Platform Plug-in Developer Guide > Programmer's Guide > Runtime overview > Structured text

Design Overview

Terms and Abbreviations

Bidi Bidirectional
LTR Left to Right
RTL Right to Left
LRM Left-to-Right Mark
RLM Right-to-Left Mark
LRE Left-to-Right Embedding
RLE Right-to-Left Embedding
PDF Pop Directional Formatting

General Definitions, Terminology and Conventions

Every instance of bidi text has a base text direction. Bidi text in Arabic or Hebrew has a RTL base direction, even if it includes numbers or Latin phrases which are written from left to right. Bidi text in English or Greek has a LTR base direction, even if it includes Arabic or Hebrew phrases which are written from right to left.

Structured expressions also have a base text direction, which is often determined by the type of structured expression, but may also be affected by the content of the expression (whether it contains Arabic or Hebrew words).

This document addresses two groups of problematic cases:

  1. Expressions with simple internal structure: this category regroups cases in which strings are concatenated together in simple ways using known separators. For example: variable names, "name = value" specifications, file path, etc...
     
  2. Expressions with complex internal structure: this category regroups structured text like regular expressions, XPath expressions and Java code. This category differs from the previous one since the expressions belonging to it have a unique syntax which cannot be described by concatenation of string segments using separators.

We will see that the same algorithms can handle both groups, with some adaptations in the details.

In the examples appearing in this document, upper case Latin letters represent Arabic or Hebrew text, lower case Latin letters represent English text.

"@" represents an LRM, "&" represents an RLM.

Notations like LRE+LRM represent character LRE immediately followed by character LRM.

Bidirectional Control Characters

When there are problems of wrong display of bidi text, it is often possible to cure them by adding some bidi control characters at appropriate locations in the text. There are 7 bidi control characters: LRM, RLM, LRE, RLE, LRO, RLO and PDF. Since this design has no use for LRO and RLO (Left-to-Right and Right-to-Left Override, respectively), the following paragraphs will describe the effect of the 5 other characters.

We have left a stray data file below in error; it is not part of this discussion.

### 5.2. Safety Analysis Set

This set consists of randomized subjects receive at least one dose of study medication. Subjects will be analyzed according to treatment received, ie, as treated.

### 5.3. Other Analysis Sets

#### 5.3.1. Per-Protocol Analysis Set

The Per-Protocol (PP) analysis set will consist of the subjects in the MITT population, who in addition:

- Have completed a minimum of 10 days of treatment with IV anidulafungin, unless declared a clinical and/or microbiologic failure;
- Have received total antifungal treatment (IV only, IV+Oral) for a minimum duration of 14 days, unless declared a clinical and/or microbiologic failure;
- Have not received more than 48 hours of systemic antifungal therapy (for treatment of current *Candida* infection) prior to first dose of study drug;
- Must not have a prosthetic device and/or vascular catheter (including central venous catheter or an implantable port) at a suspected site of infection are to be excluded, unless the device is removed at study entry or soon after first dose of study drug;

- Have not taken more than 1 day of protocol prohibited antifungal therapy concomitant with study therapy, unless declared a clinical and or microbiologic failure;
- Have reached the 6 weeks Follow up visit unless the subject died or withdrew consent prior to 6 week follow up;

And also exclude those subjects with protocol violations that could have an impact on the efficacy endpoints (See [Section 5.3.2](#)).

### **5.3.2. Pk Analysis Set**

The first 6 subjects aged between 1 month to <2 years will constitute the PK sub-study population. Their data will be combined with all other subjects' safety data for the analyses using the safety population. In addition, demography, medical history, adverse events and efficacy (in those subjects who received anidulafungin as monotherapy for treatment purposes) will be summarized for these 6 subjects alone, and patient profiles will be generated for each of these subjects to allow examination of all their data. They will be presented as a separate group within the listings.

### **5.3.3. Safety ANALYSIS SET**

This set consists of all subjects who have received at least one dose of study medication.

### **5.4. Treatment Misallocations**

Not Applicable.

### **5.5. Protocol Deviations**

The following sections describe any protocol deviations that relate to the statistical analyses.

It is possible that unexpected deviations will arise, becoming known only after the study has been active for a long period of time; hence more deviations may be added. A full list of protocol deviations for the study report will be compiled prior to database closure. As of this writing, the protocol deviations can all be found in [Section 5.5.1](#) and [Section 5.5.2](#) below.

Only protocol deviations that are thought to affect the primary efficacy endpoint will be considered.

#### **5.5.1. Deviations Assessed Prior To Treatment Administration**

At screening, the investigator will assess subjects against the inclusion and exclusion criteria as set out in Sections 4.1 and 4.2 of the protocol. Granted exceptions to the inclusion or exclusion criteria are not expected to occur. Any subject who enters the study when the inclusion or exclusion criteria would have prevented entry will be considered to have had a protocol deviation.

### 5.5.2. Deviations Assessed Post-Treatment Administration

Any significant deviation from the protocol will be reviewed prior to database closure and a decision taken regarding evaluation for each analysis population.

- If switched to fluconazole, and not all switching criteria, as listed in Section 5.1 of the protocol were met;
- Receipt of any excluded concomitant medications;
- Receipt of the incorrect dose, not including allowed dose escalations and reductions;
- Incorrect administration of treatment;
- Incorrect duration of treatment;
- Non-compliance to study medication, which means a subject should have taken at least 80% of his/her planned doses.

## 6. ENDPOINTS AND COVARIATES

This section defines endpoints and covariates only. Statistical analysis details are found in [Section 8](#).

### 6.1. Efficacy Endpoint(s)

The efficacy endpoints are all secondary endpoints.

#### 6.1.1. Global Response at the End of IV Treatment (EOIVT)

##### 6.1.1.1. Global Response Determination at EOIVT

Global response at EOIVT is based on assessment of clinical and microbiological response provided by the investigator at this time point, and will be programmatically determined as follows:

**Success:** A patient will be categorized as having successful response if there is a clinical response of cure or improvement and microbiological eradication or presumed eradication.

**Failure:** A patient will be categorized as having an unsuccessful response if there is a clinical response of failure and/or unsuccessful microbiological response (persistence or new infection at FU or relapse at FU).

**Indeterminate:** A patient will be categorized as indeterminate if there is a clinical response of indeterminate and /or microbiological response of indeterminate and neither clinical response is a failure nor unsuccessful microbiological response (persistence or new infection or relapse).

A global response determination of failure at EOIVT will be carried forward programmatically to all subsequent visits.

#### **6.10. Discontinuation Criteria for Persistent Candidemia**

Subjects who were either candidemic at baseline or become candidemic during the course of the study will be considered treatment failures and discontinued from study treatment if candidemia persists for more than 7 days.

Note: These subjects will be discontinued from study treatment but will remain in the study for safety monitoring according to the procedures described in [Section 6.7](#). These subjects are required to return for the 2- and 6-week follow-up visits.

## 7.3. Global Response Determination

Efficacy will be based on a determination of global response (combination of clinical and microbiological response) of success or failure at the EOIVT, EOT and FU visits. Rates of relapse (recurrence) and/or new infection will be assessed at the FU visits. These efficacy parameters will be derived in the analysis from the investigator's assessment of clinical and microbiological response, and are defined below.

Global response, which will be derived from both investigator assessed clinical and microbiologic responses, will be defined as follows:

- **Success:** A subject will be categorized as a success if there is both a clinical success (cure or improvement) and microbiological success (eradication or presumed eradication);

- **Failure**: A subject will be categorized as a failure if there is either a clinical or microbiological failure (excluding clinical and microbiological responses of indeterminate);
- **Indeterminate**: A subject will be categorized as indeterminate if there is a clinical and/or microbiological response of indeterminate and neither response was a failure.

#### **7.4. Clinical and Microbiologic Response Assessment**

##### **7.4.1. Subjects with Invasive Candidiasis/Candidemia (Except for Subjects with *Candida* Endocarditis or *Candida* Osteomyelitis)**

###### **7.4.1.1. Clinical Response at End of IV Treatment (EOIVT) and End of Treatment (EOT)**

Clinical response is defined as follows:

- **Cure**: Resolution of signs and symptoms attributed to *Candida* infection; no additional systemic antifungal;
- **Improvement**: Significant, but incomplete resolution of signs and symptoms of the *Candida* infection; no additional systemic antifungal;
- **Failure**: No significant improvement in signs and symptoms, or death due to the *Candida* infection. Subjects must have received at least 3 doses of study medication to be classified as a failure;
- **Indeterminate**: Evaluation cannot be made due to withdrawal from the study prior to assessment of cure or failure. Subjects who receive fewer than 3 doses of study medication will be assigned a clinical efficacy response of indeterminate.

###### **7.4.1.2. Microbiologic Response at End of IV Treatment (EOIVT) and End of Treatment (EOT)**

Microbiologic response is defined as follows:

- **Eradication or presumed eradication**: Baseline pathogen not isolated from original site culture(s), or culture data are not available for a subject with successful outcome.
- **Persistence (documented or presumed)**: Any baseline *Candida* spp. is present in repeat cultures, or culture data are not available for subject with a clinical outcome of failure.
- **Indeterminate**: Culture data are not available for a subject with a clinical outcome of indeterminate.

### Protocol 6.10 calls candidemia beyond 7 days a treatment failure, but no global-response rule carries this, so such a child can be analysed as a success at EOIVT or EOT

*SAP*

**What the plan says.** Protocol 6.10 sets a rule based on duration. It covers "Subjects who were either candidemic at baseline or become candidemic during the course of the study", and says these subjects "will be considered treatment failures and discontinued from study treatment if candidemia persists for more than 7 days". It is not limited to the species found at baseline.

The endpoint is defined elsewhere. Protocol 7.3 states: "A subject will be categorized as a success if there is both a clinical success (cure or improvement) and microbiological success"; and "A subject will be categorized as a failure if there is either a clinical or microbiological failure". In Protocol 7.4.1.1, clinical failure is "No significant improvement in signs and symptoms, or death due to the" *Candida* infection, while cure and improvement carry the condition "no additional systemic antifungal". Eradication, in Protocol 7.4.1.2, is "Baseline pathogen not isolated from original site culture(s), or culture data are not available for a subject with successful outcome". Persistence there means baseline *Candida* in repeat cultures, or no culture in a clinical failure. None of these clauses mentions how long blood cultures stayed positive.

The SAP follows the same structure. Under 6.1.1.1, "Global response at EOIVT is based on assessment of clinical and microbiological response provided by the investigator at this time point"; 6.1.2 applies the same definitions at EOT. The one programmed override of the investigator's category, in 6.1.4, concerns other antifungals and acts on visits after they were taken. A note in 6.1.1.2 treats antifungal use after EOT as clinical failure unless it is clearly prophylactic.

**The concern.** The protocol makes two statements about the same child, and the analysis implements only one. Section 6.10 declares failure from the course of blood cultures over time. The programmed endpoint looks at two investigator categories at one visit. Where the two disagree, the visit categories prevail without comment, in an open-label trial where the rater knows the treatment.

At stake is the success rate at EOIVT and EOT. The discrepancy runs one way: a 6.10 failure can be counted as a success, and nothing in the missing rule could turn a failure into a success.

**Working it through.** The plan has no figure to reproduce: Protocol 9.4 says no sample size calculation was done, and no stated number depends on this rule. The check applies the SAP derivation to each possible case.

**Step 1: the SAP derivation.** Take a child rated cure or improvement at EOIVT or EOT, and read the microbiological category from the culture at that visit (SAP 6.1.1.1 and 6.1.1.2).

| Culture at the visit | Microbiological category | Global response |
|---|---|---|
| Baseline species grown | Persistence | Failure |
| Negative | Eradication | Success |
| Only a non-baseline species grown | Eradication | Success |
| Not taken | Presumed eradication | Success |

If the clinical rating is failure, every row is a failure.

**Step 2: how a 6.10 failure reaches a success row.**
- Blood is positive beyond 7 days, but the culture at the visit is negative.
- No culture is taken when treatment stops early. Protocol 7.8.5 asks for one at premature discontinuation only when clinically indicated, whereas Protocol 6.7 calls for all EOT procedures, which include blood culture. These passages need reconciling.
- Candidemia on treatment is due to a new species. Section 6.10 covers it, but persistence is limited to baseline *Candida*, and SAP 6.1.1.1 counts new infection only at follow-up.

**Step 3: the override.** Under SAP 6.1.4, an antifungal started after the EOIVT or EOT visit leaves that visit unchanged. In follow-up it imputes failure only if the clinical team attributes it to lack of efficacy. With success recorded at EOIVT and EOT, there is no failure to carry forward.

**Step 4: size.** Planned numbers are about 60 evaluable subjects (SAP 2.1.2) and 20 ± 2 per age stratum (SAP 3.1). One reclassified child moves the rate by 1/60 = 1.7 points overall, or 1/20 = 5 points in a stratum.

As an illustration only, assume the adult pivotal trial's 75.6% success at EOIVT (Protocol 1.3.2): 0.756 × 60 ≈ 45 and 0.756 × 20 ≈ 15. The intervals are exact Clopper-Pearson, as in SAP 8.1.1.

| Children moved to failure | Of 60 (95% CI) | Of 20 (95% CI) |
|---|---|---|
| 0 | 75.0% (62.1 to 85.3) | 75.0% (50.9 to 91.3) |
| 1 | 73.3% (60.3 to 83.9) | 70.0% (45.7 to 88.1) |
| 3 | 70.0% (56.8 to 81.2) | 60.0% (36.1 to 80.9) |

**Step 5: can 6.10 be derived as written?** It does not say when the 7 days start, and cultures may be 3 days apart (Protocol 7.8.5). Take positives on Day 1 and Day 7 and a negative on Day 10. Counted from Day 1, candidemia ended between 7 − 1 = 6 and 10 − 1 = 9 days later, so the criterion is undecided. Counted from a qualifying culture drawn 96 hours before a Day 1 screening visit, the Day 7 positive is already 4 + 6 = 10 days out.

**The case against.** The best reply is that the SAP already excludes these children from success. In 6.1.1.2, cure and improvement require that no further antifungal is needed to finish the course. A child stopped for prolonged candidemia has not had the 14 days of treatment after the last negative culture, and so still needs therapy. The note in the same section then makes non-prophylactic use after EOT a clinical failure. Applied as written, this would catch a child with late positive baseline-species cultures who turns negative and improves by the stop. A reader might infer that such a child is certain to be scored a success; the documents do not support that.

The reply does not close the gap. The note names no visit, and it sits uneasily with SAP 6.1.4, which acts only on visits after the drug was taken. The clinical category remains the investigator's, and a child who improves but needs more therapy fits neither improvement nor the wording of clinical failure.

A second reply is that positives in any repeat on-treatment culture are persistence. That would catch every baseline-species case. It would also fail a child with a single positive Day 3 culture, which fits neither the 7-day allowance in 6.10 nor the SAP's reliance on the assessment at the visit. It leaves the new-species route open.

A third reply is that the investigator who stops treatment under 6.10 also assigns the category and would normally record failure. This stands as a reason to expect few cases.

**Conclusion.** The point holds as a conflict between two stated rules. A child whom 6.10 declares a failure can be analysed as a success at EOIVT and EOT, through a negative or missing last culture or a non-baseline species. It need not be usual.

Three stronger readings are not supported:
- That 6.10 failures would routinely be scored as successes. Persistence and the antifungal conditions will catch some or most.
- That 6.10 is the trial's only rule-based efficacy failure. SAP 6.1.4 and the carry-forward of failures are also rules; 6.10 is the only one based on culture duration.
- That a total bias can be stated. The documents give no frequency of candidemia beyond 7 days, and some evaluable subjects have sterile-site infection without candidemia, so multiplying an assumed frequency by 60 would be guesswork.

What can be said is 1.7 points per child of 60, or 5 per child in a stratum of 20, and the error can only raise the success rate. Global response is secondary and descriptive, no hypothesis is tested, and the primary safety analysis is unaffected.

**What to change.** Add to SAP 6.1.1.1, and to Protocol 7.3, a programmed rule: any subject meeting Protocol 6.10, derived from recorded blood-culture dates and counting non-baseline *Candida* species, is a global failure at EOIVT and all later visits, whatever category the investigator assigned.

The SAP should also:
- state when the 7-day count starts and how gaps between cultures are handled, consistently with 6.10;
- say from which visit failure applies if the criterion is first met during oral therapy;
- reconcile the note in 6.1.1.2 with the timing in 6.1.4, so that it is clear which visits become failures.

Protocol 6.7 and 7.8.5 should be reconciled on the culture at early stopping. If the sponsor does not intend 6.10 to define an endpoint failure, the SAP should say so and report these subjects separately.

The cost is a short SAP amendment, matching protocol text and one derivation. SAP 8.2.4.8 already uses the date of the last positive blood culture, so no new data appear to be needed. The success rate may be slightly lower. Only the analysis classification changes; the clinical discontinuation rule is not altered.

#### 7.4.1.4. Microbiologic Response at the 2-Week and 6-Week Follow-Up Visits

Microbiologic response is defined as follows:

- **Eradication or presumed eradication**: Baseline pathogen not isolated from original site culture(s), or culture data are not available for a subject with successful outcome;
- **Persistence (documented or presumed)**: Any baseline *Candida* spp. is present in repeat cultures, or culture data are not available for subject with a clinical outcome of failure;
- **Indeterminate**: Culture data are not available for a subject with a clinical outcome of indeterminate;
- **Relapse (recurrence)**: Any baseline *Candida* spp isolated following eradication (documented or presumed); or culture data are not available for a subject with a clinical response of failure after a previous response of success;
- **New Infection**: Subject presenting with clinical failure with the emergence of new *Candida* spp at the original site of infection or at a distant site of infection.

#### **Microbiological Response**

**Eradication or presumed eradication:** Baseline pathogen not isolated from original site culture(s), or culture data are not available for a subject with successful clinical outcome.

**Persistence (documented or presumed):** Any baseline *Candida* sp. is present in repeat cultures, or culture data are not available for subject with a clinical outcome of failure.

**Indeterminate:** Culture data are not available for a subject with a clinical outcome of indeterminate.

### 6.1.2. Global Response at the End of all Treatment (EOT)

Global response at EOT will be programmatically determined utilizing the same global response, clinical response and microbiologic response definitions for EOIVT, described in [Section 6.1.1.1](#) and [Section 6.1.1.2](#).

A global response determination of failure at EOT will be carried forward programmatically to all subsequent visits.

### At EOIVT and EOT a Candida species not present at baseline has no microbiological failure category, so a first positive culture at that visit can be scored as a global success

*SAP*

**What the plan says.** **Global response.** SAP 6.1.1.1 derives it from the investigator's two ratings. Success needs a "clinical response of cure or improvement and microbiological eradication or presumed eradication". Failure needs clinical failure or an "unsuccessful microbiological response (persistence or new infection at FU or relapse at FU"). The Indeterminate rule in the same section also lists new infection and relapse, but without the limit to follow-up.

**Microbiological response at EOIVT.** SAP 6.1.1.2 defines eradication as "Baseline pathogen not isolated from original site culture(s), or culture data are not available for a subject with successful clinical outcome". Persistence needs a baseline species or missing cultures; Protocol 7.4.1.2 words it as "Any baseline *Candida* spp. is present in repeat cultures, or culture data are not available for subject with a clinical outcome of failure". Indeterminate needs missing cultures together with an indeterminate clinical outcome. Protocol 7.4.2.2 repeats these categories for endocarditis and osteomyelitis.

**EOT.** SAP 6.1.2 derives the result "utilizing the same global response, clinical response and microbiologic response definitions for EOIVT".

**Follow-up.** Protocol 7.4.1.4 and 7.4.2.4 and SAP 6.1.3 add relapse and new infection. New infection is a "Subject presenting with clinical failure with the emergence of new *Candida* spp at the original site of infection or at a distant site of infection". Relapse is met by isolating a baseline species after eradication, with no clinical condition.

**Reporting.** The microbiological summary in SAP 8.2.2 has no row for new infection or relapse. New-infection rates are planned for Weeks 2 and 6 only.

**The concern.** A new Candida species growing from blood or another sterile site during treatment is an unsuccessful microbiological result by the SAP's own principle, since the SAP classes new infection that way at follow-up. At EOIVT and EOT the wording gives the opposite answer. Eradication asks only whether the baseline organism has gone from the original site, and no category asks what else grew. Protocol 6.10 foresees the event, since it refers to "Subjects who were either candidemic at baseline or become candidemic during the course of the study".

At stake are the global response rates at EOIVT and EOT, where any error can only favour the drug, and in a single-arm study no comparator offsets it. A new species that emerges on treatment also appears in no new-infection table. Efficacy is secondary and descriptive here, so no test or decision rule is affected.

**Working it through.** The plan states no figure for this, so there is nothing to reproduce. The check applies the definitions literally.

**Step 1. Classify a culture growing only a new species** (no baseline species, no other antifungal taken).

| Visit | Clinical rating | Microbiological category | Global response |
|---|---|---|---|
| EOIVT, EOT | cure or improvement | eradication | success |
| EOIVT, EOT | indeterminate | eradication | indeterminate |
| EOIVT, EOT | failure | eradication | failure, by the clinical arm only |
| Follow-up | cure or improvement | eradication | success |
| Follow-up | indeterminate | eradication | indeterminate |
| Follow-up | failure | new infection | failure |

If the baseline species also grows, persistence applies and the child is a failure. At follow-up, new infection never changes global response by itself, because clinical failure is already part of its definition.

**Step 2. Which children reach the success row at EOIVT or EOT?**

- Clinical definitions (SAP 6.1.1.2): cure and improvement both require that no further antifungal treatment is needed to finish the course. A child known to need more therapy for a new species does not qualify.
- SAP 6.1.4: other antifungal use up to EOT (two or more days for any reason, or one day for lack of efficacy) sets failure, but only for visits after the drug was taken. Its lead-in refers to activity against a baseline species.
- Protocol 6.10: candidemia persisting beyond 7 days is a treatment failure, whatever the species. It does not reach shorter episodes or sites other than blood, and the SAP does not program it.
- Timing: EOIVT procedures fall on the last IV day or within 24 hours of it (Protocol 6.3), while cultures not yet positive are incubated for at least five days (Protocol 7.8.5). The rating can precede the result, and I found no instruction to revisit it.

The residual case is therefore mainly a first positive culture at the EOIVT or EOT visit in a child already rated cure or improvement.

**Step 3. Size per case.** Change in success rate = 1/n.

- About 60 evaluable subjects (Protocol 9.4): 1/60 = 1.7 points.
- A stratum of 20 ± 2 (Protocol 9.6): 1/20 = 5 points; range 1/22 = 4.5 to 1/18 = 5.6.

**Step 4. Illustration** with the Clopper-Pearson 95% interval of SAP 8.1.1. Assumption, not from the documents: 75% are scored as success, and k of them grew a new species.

Note that pieces of text bracketed between LRE/PDF or RLE/PDF can be contained within larger pieces of text themselves bracketed between LRE/PDF or RLE/PDF. This is why the "E" of LRE and RLE means "embedding". This could happen if we have for instance a Hebrew sentence containing an English phrase itself containing an Arabic segment. In practice, such complex cases should be avoided if possible. The present design does not use more than one level of LRE/PDF or RLE/PDF, except possibly in regular expressions.

Bidi Classification

Characters can be classified according to their bidi type as described in the Unicode Standard (see Bidirectional_Character_Types for a full description of the bidi types). For our purpose, we will distinguish the following types of characters:

Text Analysis

In all the structured expressions that we are addressing, we can see characters with a special syntactical role that we will call "separators", and pieces of text between separators that we will call "tokens". The separators vary according to the type of structured expression. Often they are punctuation signs like colon (:), backslash (\) and full stop (.), or mathematical signs like Plus (+) or Equal (=).

Our objective is that the relative progression of the tokens and separators for display should always follow the base text direction of the text, while each token will go LTR or RTL depending on its content and according to the UBA.

For this to happen, the following must be done:

  1. Parse the expression to locate the separators and the tokens.
  2. While parsing, note the bidi classification of characters parsed.
  3. Depending on the bidi types of the characters before a token and in that token, a LRM or a RLM may have to be added. The algorithm for this is detailed below.
  4. If the expression has a LTR base direction and the component where it is displayed has a RTL orientation, add LRE+LRM at the beginning of the expression and LRM+PDF at its end.
  5. If the expression has a RTL base direction and the component where it is displayed has a LTR orientation, add RLE+RLM at the beginning of the expression and RLM+PDF at its end.

The original structured expression, before addition of directional formatting characters, is called lean text.

The processed expression, after addition of directional formatting characters, is called full text.

LRM Addition (structured text with LTR base text direction)

A LRM will be added before a token if the following conditions are satisfied:

Examples (strings in logical order where "@" represents where an LRM should be added):

   HEBREW @= ARABIC
   HEBREW @= 123

OR

Examples (strings in logical order where "@" represents where an LRM should be added):

   ARABIC NUMBER 123 @< MAX
   ARABIC NUMBER 123 @< 456

RLM Addition (structured text with RTL base text direction)

A RLM will be added before a token if the following conditions are satisfied:

Example (string in logical order where "&" represents where an RLM should be added):

   my_pet &= dog